Forget red-eye reduction and blink removal, the next generation of in-camera portrait tweaks will turn ordinary faces in cover models.
Researchers at Tel Aviv University have created a 'beauty machine' - software that automatically and subtly tweaks portraits to make their subjects look more attractive.
"Beauty is not simply in the eye of the beholder," says lead researcher Professor Daniel Cohen-Or. "It can be defined as average distances between features, which a majority of people agree are the most beautiful."
Beauty by numbers
Professor Cohen-Or asked 68 people to rank the beauty of 93 men's and women's faces. These scores were then correlated to 250 different measurements and facial features, such as ratios of the nose, chin and distance from ears to eyes.
From this, the scientists created an algorithm that applies desirable elements of attractiveness to a fresh image.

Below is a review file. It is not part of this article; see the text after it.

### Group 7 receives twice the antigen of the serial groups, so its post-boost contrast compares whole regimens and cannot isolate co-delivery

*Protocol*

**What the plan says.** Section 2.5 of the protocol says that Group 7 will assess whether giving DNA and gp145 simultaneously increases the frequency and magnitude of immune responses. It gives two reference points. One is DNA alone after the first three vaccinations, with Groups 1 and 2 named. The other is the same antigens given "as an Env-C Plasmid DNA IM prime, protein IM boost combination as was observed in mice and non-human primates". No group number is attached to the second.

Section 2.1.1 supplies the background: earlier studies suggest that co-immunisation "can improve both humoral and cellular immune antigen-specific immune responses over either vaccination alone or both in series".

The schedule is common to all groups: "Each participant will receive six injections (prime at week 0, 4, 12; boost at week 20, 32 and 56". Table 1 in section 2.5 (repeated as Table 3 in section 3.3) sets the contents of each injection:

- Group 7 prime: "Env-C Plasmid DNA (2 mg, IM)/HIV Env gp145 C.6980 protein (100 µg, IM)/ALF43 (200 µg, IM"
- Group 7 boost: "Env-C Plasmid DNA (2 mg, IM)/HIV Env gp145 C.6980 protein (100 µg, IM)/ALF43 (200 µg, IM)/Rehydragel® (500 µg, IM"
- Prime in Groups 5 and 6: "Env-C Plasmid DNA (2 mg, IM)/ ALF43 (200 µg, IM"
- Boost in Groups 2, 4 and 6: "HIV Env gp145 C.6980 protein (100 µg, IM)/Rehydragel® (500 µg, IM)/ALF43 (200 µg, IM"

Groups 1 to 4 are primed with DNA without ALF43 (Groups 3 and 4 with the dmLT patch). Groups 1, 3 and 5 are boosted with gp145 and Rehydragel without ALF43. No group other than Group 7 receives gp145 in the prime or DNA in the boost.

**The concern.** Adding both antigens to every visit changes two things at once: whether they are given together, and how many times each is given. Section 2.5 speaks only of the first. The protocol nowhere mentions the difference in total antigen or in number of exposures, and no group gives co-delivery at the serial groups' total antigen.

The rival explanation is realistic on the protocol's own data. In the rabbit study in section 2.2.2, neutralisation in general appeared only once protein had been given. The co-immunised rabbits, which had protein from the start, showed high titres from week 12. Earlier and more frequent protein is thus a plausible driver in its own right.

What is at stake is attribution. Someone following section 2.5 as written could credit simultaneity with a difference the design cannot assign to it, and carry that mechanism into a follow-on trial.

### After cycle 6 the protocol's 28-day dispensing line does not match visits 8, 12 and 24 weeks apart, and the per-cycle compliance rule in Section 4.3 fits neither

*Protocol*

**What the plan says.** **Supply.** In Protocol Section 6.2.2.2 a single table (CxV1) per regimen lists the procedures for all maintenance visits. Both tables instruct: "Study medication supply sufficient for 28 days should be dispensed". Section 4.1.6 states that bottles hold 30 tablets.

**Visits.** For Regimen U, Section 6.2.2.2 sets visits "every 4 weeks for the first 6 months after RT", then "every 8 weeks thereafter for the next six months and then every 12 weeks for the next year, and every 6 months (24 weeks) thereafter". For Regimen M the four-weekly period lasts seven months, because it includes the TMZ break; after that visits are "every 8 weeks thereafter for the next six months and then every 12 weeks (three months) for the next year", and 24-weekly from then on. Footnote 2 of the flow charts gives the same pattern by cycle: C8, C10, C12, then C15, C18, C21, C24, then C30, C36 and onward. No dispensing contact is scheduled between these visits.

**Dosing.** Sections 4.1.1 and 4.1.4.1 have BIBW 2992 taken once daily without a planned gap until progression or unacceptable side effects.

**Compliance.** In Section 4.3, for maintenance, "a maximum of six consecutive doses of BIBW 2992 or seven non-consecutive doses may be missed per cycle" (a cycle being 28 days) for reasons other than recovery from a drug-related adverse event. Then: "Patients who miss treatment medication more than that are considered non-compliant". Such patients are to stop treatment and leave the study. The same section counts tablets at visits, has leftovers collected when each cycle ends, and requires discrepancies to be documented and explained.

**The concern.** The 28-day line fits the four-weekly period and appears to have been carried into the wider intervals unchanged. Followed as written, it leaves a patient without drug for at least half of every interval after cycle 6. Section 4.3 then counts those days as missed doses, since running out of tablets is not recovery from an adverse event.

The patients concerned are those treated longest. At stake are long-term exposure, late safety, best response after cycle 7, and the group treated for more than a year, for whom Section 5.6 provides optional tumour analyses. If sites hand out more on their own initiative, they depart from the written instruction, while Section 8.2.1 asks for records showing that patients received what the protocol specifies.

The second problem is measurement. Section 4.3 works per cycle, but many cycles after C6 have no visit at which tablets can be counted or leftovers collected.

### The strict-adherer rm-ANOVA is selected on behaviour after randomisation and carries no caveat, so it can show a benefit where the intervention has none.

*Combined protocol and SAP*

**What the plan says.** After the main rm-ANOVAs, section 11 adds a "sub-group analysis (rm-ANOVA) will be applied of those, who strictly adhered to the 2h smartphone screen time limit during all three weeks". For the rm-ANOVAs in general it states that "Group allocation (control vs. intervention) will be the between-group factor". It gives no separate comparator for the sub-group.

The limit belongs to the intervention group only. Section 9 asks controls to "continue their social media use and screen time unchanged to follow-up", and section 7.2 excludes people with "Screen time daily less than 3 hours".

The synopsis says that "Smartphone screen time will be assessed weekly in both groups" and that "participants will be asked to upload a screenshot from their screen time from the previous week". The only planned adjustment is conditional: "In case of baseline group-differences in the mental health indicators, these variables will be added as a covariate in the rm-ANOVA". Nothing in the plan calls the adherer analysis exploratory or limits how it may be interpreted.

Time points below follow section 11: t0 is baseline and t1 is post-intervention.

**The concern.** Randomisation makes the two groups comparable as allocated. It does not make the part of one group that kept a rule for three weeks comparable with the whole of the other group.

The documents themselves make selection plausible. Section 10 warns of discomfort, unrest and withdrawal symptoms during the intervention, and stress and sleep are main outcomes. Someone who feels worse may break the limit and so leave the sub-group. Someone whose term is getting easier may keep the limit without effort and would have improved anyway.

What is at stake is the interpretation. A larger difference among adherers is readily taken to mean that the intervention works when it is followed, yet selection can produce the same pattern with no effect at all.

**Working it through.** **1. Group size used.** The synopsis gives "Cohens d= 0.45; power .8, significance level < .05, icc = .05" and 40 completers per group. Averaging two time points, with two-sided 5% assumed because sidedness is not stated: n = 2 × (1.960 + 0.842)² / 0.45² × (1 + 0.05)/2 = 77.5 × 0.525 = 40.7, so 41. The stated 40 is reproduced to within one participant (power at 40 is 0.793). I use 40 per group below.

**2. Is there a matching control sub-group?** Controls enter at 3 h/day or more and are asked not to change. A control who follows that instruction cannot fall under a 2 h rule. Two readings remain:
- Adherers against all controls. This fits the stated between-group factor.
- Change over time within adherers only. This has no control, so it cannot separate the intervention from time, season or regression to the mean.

He expects the technology to be used by plastic surgeons touting for business, fashion magazine editors hoping to make their readers feel insecure, and camera makers looking for the next bit of digital nonsense to squeeze into bloated snappers.
You can see some examples of the 'beauty machine' in action at www.aftau.org/site/News2?page=NewsArticle&id=7899, but be warned, Professor Cohen-Or is no looker himself.
Sign up to receive daily breaking news, reviews, opinion, analysis, deals and more from the world of tech.
Mark Harris is Senior Research Director at Gartner.